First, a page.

Herd mentality and FOMO (fear of missing out) have led many to purchase NFTs as speculative assets or “lottery tickets” in hopes of big gains, rather than for meaningful adoption. Critics argue this hype artificially inflated a bubble poised to pop.

However, bubbles driven by speculation are common early in new technological shifts as interest gains momentum. More grounded analysis of use cases and business models can steer the industry toward stability.

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Lack of Regulation and Oversight

The open decentralized ethos of blockchain creates advantages, but also makes the NFT landscape rife with risk due to lack of regulation and accountability.

Limited oversight has enabled issues like copyright infringement, fraud, plagiarism, security breaches, market manipulation, and more with relative impunity. 

For example, artists have found their work minted into NFTs without consent to profit others. Widespread stealing of digital artwork for NFT sale has angered many creators.

Governance and regulation are still playing catch up. But expect more oversight mechanisms to emerge that balance innovation with appropriate protections.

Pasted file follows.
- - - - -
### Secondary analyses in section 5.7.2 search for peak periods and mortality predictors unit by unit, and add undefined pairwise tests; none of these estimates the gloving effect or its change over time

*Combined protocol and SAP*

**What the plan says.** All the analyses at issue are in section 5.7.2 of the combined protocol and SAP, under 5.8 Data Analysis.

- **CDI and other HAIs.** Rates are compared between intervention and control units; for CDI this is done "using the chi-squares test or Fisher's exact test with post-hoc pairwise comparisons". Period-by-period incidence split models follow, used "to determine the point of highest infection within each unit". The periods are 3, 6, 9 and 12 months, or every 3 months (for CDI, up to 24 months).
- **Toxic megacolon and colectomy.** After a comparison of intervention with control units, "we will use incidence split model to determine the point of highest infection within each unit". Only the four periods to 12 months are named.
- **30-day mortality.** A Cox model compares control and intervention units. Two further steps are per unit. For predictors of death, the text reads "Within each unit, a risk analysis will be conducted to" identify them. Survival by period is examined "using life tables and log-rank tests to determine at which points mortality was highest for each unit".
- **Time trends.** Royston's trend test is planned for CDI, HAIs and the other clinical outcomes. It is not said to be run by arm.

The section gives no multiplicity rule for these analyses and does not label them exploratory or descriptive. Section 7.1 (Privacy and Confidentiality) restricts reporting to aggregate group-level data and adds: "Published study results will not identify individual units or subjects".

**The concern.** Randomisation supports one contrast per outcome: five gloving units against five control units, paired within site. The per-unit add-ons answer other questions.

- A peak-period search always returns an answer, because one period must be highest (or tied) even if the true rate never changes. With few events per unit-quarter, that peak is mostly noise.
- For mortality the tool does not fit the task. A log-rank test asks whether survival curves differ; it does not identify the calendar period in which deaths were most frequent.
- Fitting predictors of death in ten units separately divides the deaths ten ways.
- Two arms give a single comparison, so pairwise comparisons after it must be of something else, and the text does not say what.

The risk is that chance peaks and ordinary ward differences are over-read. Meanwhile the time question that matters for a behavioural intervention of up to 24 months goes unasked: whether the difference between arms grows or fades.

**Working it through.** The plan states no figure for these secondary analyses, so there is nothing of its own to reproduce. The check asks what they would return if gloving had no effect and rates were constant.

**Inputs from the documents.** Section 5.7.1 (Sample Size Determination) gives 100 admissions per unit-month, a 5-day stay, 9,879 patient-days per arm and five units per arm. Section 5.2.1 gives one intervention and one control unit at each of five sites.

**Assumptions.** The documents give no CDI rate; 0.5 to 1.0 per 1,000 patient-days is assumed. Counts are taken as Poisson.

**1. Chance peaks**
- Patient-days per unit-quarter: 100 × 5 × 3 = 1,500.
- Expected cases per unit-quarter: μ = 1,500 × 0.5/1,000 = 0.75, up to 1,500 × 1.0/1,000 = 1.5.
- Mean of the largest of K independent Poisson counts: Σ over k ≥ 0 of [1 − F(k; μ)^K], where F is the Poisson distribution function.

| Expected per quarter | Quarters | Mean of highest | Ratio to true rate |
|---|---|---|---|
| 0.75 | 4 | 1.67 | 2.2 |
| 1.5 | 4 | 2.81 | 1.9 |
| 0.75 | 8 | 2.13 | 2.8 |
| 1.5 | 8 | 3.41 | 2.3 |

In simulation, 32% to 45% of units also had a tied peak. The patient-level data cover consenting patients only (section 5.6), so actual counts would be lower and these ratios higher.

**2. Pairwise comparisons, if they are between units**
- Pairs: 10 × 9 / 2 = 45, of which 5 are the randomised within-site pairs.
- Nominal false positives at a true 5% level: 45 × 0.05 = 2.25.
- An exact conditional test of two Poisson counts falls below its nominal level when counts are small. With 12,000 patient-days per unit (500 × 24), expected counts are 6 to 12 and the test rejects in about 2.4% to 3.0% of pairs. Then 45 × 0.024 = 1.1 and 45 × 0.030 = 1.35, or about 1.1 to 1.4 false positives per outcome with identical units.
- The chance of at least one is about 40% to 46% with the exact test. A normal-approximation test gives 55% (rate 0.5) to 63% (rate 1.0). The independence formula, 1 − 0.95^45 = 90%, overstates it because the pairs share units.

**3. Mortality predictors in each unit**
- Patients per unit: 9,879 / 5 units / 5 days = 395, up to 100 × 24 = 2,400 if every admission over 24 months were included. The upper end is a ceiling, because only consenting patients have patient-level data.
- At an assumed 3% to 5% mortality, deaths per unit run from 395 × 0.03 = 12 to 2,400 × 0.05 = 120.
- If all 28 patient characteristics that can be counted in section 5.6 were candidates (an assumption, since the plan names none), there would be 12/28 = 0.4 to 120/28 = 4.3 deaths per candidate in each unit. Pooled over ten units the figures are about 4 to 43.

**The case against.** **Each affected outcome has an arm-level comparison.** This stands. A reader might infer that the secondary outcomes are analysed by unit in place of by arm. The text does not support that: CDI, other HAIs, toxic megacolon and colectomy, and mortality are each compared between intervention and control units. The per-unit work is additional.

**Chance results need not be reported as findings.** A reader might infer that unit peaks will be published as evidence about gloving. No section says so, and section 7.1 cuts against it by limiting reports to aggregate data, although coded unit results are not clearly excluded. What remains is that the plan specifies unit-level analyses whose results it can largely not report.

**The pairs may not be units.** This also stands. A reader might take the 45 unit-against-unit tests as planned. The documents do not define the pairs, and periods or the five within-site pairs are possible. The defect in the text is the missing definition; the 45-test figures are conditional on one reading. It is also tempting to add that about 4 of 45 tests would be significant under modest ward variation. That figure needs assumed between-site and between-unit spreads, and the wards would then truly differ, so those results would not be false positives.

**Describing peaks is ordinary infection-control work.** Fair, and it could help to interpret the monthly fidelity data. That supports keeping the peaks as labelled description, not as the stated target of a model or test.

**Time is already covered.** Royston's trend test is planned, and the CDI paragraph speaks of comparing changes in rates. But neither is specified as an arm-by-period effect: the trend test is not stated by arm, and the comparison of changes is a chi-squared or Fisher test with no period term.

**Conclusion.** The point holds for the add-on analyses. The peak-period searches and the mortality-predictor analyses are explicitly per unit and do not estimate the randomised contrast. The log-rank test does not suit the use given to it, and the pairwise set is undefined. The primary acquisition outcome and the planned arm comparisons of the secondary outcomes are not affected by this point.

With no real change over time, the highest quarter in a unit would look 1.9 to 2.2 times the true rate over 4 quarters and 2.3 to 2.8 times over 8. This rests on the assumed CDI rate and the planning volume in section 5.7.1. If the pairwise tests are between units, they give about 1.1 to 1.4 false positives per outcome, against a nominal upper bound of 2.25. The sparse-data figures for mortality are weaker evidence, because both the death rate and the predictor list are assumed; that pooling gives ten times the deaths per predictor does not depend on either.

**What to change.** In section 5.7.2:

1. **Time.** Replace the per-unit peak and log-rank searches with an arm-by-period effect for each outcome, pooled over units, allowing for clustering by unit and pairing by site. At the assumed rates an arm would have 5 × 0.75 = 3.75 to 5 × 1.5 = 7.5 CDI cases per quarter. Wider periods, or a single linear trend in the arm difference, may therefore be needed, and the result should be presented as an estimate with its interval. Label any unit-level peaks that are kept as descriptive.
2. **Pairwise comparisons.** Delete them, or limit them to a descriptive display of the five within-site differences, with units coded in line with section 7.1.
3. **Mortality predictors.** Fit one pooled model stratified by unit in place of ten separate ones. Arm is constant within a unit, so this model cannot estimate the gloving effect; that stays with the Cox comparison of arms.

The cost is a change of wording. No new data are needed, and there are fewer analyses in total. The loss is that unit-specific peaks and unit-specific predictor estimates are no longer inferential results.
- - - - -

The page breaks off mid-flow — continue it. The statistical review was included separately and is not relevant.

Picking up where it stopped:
Rampant Market Manipulation

Another downside in the current NFT landscape is immature markets rife with manipulation and other questionable tactics used to gain profits.

In a lightly regulated environment, practices like wash trading, spoofing, pumping and dumping, and insider trading are unfortunately common. This distorts true NFT valuations and creates an uneven playing field.

For example, inflated sales numbers through seller collusion give false impressions of demand and value. Prominent collectors can “pump up” certain projects for personal gain.

Mature regulations will take time to emerge. But in the meantime, buyers must be cautious of manipulation distorting markets and prices.

Security Risks and Theft

Storing thousands or even millions of dollars worth of NFTs digitally comes with a substantial risk of theft and security breaches. Numerous collectors have lost valuable NFTs already.

Experts warn that the cryptography securing NFT ownership could become compromised by future quantum computing. The codes protecting your digital wallet and assets could become insecure.